|US5121408 *||16 oct. 1989||9 juin 1992||Hughes Aircraft Company||Synchronization for entry to a network in a frequency hopping communication system|
|US5127025 *||2 mai 1990||30 juin 1992||Nec Corporation||Space diversity tdma receiver|
|US5142551 *||28 févr. 1991||25 août 1992||Motorola, Inc.||Signal weighting system for digital receiver|
|US5175749 *||25 janv. 1991||29 déc. 1992||Motorola, Inc.||Apparatus and method for dc offset correction in a receiver|
|US5214675 *||2 juil. 1991||25 mai 1993||Motorola, Inc.||System and method for calculating channel gain and noise variance of a communication channel|
|US5373536 *||13 mai 1993||13 déc. 1994||Motorola, Inc.||Method of synchronizing to a signal|
|1||Ariyavisitakul, Sirikiat, "Equalization of a Hard-Limited Slowly-Fading Multipath Signal Using a Phase Equalizer with Time-Reversal Structure, "IEEE Journal on Selected Areas in Communication, vol. 10, No. 3, Apr. 1992, pp. 589-598.|
|2||*||Ariyavisitakul, Sirikiat, Equalization of a Hard Limited Slowly Fading Multipath Signal Using a Phase Equalizer with Time Reversal Structure, IEEE Journal on Selected Areas in Communication, vol. 10, No. 3, Apr. 1992, pp. 589 598.|
|3||*||Bellcore, Generic Criteria for Version 0.1 Wireless Access Communications Systems ( WACS), Technical Advisory, TA NWT 001313, Issue 1 Jul. 1992.|
|4||Bellcore, Generic Criteria for Version 0.1 Wireless Access Communications Systems ( WACS), Technical Advisory, TA-NWT-001313, Issue 1 Jul. 1992.|
|5||Parsons, Jr., Raymond D., "Polar Quantilizing for Coded PSK Transmission", IEEE Transactions on Communication, vol. 38, No. 9, Sep. 1990, pp. 1511-1519.|
|6||*||Parsons, Jr., Raymond D., Polar Quantilizing for Coded PSK Transmission , IEEE Transactions on Communication, vol. 38, No. 9, Sep. 1990, pp. 1511 1519.|
|Brevet citant||Date de dépôt||Date de publication||Déposant||Titre|
|US5699380 *||26 sept. 1995||16 déc. 1997||Sony Corporation||Spread spectrum communication terminal apparatus in CDMA cellular telephone system|
|US5926510 *||17 janv. 1997||20 juil. 1999||Sony Corporation||Transmitter apparatus, receiver apparatus, transmitting method and receiving method for interleaving and varying an antenna directional pattern|
|US5966401 *||27 déc. 1995||12 oct. 1999||Kumar; Derek D.||RF simplex spread spectrum receiver and method with symbol deinterleaving prior to bit estimating|
|US6074086 *||26 avr. 1999||13 juin 2000||Intellon Corporation||Synchronization of OFDM signals with improved windowing|
|US6269132||26 avr. 1999||31 juil. 2001||Intellon Corporation||Windowing function for maintaining orthogonality of channels in the reception of OFDM symbols|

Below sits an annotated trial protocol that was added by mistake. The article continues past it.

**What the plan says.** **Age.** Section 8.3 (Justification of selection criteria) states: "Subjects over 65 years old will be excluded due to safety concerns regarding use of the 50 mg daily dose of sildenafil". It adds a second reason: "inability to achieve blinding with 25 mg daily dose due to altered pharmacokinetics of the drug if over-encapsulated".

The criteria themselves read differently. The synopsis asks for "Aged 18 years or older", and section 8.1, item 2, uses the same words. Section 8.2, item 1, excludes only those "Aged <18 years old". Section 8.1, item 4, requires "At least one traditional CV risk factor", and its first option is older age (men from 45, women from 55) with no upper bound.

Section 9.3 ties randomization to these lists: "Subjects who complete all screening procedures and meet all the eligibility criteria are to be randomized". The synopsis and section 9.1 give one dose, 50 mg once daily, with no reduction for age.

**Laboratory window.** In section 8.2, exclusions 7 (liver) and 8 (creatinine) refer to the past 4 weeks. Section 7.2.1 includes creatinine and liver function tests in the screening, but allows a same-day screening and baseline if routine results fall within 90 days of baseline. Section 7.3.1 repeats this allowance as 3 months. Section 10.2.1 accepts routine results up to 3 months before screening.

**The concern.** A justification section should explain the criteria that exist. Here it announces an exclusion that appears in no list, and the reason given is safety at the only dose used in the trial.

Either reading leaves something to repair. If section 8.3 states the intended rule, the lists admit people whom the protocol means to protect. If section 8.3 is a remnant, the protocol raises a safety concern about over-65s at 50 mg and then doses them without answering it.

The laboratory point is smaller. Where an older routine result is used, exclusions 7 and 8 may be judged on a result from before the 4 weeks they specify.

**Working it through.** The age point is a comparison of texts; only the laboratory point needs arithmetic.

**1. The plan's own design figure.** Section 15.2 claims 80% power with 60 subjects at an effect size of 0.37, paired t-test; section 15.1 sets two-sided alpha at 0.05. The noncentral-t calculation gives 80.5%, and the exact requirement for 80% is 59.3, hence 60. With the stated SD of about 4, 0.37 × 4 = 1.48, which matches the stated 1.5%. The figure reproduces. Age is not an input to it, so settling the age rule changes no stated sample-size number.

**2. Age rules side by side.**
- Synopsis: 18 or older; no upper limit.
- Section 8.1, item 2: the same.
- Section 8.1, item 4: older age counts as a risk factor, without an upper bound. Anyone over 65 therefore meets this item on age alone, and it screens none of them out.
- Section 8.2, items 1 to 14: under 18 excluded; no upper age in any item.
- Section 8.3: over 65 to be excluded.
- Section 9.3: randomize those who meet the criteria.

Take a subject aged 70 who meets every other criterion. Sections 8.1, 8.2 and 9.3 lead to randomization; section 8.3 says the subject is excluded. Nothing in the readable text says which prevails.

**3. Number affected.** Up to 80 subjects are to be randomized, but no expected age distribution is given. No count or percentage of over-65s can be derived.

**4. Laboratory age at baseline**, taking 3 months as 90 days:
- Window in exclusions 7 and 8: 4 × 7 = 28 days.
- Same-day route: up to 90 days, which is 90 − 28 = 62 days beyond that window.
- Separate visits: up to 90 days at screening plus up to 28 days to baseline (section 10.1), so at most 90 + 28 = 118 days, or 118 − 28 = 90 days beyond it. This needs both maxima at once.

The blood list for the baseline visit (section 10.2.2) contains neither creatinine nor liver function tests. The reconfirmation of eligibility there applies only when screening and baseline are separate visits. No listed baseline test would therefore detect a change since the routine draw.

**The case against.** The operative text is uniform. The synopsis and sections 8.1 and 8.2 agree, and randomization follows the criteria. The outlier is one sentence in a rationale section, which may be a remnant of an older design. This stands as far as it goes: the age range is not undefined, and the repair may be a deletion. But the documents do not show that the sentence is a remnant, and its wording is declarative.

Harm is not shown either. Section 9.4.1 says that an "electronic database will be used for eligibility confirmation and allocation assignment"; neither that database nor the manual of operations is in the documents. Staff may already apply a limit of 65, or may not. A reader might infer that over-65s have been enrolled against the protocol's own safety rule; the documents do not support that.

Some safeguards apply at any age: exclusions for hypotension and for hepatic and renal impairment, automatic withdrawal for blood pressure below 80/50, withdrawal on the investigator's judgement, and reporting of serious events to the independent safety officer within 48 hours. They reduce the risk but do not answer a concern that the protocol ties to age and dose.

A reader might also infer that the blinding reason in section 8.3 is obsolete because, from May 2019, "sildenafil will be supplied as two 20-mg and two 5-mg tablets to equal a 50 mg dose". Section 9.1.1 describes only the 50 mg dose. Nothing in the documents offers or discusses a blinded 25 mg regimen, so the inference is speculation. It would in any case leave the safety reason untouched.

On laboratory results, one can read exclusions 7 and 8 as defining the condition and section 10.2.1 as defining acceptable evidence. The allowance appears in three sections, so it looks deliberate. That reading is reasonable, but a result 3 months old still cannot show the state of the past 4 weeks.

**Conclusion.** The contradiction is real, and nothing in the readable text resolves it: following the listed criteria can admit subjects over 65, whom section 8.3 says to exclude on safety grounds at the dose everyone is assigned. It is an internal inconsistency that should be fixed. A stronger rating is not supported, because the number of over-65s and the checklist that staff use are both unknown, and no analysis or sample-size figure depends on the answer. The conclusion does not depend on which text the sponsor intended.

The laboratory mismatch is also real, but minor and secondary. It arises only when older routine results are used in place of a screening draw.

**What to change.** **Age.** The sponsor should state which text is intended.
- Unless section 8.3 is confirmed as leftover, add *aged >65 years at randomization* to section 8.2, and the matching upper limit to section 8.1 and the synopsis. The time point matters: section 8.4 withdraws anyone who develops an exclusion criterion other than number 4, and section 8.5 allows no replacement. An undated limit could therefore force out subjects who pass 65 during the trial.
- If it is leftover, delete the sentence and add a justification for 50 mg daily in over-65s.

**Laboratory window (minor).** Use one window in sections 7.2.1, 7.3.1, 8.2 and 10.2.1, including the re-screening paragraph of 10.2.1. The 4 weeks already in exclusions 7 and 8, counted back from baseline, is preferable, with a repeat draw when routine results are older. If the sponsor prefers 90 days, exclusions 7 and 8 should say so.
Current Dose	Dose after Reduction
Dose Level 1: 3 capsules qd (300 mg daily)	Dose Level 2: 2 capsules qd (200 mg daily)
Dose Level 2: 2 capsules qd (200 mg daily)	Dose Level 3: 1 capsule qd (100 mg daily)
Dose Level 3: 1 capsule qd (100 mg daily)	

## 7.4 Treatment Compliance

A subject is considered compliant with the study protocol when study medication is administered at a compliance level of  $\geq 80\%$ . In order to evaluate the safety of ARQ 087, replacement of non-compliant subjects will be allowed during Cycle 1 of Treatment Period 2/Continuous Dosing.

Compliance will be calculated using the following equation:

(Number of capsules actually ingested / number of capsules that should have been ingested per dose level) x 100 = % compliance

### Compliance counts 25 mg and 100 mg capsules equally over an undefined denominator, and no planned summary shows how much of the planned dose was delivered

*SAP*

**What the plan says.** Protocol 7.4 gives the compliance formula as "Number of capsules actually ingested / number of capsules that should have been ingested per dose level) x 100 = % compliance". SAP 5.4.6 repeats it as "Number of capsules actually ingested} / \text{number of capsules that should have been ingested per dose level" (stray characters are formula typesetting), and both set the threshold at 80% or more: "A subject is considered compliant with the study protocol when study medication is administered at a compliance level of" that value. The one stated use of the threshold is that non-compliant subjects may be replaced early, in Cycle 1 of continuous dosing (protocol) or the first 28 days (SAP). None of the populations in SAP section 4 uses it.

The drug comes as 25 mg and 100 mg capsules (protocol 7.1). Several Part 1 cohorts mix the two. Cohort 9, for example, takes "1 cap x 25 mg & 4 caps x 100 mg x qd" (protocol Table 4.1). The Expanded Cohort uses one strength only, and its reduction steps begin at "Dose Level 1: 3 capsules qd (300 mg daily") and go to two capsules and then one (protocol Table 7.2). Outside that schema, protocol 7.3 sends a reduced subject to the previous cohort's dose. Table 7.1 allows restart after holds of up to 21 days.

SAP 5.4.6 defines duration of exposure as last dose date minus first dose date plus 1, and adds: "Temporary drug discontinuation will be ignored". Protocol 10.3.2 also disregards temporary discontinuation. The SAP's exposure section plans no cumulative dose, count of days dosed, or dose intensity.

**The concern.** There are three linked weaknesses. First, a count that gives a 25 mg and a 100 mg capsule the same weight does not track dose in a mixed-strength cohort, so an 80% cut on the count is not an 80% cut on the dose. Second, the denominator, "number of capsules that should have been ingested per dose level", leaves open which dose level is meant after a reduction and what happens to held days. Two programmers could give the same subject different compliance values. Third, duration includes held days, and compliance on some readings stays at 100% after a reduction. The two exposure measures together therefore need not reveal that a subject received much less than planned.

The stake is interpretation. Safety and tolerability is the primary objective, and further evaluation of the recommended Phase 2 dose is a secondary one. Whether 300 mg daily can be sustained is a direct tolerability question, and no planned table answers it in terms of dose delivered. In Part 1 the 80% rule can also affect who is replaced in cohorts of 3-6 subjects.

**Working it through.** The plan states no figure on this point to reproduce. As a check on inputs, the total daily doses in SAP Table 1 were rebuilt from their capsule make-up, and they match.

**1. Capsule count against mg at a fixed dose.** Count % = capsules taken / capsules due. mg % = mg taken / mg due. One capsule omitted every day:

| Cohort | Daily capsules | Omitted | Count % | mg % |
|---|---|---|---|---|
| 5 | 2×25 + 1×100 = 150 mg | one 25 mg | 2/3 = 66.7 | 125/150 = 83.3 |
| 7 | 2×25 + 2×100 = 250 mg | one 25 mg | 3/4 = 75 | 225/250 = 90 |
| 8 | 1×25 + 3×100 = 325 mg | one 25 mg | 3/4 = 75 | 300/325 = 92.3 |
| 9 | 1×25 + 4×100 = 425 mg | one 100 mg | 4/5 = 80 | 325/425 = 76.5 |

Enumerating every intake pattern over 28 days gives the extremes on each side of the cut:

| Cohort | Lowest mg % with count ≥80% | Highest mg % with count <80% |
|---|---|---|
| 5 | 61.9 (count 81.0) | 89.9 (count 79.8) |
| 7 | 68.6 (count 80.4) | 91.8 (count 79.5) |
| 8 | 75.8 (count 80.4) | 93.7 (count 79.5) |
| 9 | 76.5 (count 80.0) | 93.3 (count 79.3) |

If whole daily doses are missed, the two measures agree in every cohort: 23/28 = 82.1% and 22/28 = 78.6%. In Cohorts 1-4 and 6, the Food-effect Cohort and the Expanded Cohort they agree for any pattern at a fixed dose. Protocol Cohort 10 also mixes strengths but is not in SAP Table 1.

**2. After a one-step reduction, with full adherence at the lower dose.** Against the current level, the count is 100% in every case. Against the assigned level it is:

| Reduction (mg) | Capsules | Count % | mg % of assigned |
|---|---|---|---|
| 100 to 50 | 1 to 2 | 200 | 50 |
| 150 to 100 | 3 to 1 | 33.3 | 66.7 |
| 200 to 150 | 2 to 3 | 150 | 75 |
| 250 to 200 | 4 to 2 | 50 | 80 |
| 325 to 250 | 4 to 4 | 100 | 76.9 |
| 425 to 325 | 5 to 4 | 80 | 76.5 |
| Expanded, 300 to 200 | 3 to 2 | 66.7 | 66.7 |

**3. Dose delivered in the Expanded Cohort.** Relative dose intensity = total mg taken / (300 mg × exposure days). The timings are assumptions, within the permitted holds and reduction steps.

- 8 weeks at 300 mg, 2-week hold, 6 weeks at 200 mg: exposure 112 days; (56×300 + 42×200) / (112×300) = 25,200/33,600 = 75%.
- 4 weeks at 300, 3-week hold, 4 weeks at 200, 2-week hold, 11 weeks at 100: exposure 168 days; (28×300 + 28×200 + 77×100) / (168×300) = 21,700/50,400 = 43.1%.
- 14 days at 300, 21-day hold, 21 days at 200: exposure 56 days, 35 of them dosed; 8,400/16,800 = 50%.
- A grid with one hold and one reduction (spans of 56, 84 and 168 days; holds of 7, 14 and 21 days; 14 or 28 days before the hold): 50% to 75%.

|US6571366 *||29 juil. 1998||27 mai 2003||Siemens Aktiengesellschaft||Method for packet transmission with an ARQ protocol on transmission channels in a digital transmission system|
|US6574293 *||28 oct. 1998||3 juin 2003||Ericsson Inc.||Receivers and methods for reducing interference in radio communications|
|US6590860||17 mars 1998||8 juil. 2003||Sony Corporation||Receiving device and signal receiving method|
|US6657985||30 juil. 1998||2 déc. 2003||Samsung Electronics Co., Ltd.||Orthogonal code hopping multiple access communication system|
|US6834043 *||24 juil. 2000||21 déc. 2004||Motorola, Inc.||Method and device for exploiting transmit diversity in time varying wireless communication systems|
|US7027496 *||4 avr. 2003||11 avr. 2006||Nokia Corporation||Method and apparatus providing unbiased signal-to-noise ratio estimation and its application to discontinuous transmission detection|
|US7123667 *||6 juil. 2001||17 oct. 2006||Mitusbishi Denki Kabushiki Kaisha||Receiver for wireless communication|
|US7145934 *||3 mars 2001||5 déc. 2006||Oxford Semiconductor Inc||Multichannel signal transmission and reception for bluetooth systems|
|US7639761||26 févr. 2003||29 déc. 2009||Glowlink Communications Technology, Inc.||Detecting and measuring interference contained within a digital carrier|
|US8824434 *||26 oct. 2010||2 sept. 2014||Ip Holdings, Inc.||Portable wireless device with dual RF communication and antennas|
|US8842653||23 déc. 2013||23 sept. 2014||Ip Holdings, Inc.||Wireless devices with transmission control and multiple paths of communication|
|US8964712||17 sept. 2012||24 févr. 2015||Ip Holdings, Inc.||Wireless connectivity system for adapter, mobile device and non-wireless device|
|US8982863||22 sept. 2014||17 mars 2015||Ip Holdings, Inc.||Controller and server system for networking|